There are several STAGE letters that you may encounter as well. R and X are the most common which are GA Releases and eXception releases. eXception releases are releases that solve a specific problem for customers and they’re expected to migrate to a supported release when available. Others stages you may encounter can be A for ALPHA Builds, B for Beta Builds, I which are internal builds and should never be distributed outside of Juniper development.
For each release, Juniper Networks may release a maintenance release or a service release of that specific software train. In which case the maintenance release is used to provide fixes for existing shipped standard releases whereas service releases are commonly released on a case by case basis for specific platforms to address specific issue(s) for VIP customers.
To check out more information about JunOS release dates visit Junos Dates & Milestones
As with every network hardware vendor in the industry, the easiest way to ensure that customers are using the latest hardware/software is to tie them into a hardware/software support cycle. In this case if you have an old J2320 router than the latest software that can be ran on this device is 12.1X46 which is an exception release that has been extended support however no additional software engineering will take place on this release.
The biggest reason why this is done is because having to bundle in support for legacy hardware into new images creates more lines of code which statistically creates more vulnerabilities and bugs in later software releases designed for newer hardware. Also there may be issues of older hardware supporting newer technologies such as specific types of technologies that require the use of ASIC’s that are not present in older hardware.
The best way to determine the latest supported JunOS Software for a given Juniper Networks device is to visit the Juniper downloads page.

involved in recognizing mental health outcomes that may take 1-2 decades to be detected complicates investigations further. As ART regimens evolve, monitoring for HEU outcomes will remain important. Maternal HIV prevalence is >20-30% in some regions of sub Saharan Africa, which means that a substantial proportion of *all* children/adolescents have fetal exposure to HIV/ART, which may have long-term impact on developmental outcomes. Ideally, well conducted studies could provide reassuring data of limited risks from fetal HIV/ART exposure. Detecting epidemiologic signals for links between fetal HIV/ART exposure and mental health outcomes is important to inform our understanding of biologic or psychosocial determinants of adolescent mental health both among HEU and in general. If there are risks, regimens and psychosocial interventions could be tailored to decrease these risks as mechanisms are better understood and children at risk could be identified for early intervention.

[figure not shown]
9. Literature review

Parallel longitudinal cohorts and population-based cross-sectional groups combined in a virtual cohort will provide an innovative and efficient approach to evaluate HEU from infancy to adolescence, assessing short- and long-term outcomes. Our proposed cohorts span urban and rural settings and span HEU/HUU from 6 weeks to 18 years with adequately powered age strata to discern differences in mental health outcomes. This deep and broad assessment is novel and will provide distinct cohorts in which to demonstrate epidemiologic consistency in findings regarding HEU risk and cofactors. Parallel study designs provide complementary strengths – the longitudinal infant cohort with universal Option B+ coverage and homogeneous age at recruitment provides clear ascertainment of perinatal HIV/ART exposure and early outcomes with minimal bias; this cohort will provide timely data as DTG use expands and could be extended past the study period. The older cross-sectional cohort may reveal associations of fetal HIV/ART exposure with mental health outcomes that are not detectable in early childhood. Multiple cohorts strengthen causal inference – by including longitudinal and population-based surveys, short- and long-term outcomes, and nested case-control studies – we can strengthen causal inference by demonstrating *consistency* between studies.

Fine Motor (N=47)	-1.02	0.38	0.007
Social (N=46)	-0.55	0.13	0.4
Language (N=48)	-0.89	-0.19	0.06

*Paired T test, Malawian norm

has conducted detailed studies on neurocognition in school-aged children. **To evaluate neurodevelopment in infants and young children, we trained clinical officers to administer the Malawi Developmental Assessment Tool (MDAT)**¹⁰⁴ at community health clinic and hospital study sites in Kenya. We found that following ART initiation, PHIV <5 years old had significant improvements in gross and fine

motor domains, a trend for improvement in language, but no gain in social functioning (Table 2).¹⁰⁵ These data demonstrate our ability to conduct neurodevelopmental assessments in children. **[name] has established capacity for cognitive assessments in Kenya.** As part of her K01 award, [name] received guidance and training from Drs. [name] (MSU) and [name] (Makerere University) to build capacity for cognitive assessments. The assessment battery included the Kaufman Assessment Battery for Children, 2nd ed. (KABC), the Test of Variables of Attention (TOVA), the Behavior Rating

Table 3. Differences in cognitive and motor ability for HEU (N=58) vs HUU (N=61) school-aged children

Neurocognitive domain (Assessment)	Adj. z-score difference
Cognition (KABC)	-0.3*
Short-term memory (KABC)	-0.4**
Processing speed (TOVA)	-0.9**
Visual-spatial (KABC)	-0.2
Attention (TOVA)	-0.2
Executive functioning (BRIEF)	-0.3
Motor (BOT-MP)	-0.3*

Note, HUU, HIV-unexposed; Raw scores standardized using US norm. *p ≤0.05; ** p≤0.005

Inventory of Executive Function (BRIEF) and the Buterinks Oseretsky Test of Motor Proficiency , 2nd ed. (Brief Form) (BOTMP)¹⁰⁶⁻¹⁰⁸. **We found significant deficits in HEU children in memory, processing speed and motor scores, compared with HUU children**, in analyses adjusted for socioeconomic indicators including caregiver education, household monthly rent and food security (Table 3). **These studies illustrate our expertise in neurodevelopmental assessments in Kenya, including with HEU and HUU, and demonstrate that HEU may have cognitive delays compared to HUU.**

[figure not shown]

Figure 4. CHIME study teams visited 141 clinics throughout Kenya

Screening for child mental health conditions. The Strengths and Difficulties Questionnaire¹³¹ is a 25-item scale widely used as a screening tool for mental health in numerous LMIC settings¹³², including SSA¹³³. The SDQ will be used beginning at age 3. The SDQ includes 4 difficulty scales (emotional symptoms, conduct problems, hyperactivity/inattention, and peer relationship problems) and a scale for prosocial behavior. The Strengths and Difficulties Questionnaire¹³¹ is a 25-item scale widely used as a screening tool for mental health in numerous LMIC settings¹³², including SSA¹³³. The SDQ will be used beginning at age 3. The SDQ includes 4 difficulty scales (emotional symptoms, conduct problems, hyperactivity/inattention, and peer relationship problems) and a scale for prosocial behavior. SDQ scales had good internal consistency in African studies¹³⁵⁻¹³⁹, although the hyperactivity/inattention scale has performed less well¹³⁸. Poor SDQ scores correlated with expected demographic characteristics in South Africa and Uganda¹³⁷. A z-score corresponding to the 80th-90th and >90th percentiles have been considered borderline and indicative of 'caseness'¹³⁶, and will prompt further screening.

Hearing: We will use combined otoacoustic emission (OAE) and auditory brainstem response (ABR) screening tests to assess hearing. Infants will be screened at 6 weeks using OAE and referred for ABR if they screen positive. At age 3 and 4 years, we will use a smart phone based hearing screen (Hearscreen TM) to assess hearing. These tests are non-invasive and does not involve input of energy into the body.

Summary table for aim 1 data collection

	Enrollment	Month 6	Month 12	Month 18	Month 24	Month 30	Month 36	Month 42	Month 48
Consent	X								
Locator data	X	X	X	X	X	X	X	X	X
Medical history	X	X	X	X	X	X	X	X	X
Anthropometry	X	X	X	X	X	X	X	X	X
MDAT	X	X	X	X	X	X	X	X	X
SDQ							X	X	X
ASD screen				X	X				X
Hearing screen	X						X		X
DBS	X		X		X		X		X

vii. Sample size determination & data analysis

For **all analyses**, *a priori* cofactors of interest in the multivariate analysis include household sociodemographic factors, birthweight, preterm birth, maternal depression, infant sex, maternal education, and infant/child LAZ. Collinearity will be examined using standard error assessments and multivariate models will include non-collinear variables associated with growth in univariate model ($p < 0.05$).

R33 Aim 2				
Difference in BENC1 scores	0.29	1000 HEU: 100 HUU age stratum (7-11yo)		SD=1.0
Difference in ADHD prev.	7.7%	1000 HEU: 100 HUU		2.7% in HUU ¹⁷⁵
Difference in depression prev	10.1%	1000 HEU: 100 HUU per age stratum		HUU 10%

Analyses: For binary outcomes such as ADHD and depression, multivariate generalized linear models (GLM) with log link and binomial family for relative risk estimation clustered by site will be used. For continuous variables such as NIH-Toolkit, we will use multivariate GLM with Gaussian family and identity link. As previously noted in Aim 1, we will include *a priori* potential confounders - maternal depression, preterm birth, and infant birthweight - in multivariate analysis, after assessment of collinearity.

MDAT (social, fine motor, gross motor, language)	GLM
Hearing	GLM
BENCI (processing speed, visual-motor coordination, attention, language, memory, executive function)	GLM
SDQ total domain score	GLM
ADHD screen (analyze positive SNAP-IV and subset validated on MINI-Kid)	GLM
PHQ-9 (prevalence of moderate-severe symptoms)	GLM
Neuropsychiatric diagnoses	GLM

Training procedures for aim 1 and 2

Just like every vendor, features on platforms are often times tied to licenses due to the amount of R&D required to develop the technology from a hardware/software perspective. Companies need to re-coup those losses and thus pass that cost along to the customers that need those specific technologies.
First lets take a look at the EX Series Switches. You have the Base license, Enhanced Feature license and Advanced Feature License. If you’ve worked with Cisco switches than these can be comparable to IP Base, LAN Base and IP Services with a few differences. The features that are enabled based on license are also based on platform. Some features are enabled by default on EX3200’s but not EX2200 and require an EFL License.
Due to frequent changes in licensing models we’re not going to try to explain everything for you as by the time you read this information it may be outdated. If you want to learn more about EX Series switching licensing check out Understanding Software Licenses for EX Series Switches
Well the same licensing and feature sets apply to the routers as well. Specific advanced technologies on Juniper Routers must be licensed however most basic routing functions such as NAT, OSPF, Security, etc are included in the base license.
Examples of licensed features on routed platforms include BGP Route reflectors, Dynamic VPN’s, Juniper-Kaspersky Antivirus, Juniper-Sophos Antispam and more.
Due to the magnatude of routing platforms that Juniper networks offers, there are thousands of licensing SKU’s which license you to operate specific technologies. To learn more about these licenses please check out Juniper Networks Software Feature Licenses